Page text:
Sargon was one of the first people in recorded history to create an empire, or multi-ethnic state. His empire included the land between the Tigris and Euphrates rivers, and part of what is present-day Turkey.
His capital was called Agade in the Akkadian language.
Sargon of Akkad may have been the same person as the first Sargon of Assyria (also known as Sharrukin or Sharru-kin). Sargon's empire would probably have included Assyria. He is listed in the Assyrian king list as the son of Ikunum and the founder of a dynasty. He became a prominent member of the royal court of Kish, ultimately overthrowing its king before embarking on the conquest of Mesopotamia.
The Empire[change | change source]
Sargon's vast empire is known to have extended from Elam to the Mediterranean Sea, including Mesopotamia, parts of modern-day Iran and Syria, and possibly parts of Anatolia and the Arabian peninsula. He ruled from a new capital, Akkad, which the Sumerian king list claims he built on the left bank of the Euphrates. He is sometimes regarded as the first person in recorded history to create a multiethnic, centrally ruled empire, although the Sumerians Lugal-anne-mundu and Lugal-zage-si also have a claim. His dynasty controlled Mesopotamia for around a century and a half.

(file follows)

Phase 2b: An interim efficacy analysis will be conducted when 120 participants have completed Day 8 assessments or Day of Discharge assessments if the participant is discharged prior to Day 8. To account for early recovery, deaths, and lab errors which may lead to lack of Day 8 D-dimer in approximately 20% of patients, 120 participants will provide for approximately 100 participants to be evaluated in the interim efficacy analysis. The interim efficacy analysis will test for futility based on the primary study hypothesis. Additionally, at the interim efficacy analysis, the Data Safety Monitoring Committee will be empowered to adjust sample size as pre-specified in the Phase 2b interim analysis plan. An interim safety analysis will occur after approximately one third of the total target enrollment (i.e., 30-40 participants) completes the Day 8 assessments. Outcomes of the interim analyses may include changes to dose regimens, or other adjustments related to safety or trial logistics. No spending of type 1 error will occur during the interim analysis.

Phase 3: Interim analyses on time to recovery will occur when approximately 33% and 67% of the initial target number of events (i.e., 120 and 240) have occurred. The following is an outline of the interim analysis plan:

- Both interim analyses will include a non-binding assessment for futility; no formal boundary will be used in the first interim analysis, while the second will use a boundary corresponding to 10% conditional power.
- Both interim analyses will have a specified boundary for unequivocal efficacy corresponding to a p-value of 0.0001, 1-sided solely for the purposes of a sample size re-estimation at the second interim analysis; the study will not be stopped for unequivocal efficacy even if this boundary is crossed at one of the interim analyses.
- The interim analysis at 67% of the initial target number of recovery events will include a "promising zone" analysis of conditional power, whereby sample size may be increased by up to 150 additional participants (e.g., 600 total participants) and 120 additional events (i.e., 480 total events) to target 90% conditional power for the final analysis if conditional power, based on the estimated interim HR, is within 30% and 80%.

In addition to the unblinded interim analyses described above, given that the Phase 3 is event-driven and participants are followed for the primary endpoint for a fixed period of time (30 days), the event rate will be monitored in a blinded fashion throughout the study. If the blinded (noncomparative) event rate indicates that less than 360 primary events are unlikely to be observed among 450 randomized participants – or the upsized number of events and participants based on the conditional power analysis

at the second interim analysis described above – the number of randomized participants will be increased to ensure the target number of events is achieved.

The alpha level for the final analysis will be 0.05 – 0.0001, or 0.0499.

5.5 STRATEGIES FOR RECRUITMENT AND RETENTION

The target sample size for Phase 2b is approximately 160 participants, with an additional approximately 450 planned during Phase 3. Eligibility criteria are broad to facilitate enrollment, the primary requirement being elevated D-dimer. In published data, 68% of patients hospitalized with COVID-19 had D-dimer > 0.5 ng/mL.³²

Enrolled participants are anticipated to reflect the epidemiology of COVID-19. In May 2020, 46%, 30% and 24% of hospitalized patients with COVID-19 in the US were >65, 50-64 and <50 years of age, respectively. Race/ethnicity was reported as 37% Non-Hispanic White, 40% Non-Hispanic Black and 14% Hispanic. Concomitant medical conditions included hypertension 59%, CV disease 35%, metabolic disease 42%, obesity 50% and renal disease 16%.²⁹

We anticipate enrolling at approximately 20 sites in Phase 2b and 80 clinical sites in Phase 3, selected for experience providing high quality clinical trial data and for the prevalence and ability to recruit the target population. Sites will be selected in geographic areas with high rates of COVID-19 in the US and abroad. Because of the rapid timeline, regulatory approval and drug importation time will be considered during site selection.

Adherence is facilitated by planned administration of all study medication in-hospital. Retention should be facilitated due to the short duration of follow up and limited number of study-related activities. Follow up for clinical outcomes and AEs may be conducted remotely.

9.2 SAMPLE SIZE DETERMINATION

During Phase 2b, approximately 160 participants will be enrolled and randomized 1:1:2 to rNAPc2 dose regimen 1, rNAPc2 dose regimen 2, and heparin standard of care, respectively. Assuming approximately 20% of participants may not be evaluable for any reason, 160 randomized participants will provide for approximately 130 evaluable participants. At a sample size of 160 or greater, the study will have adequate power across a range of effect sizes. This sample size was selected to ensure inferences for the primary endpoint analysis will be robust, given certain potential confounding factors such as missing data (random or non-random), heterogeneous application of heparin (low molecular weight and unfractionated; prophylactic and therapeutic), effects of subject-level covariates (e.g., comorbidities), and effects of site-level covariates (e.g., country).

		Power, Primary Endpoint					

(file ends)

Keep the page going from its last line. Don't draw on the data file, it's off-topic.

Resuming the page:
Akkadian language[change | change source]
The Akkadian language was made the official language of international discourse. During Sargon's reign, Akkadian was standardized and adapted for use with the cuneiform script, which was previously used for the Sumerian language. A style of calligraphy developed in which text on clay tablets and cylinder seals was arranged amidst scenes of mythology and ritual.
References[change | change source]
- Kramer, S. Noah 1963. The Sumerians. Chicago. Akkad was probably located between Sippar and Kish.
- Van der Mieroop, Marc. 2006. A history of the Ancient Near East: ca. 3000–323 BC. Blackwell, Oxford.
- It remained so for several centuries; the Amarna letters of the 14th century BC were largely written in Akkadian.
- Van der Mieroop, Marc. 1999. Cuneiform texts and the writing of history, Routledge, London.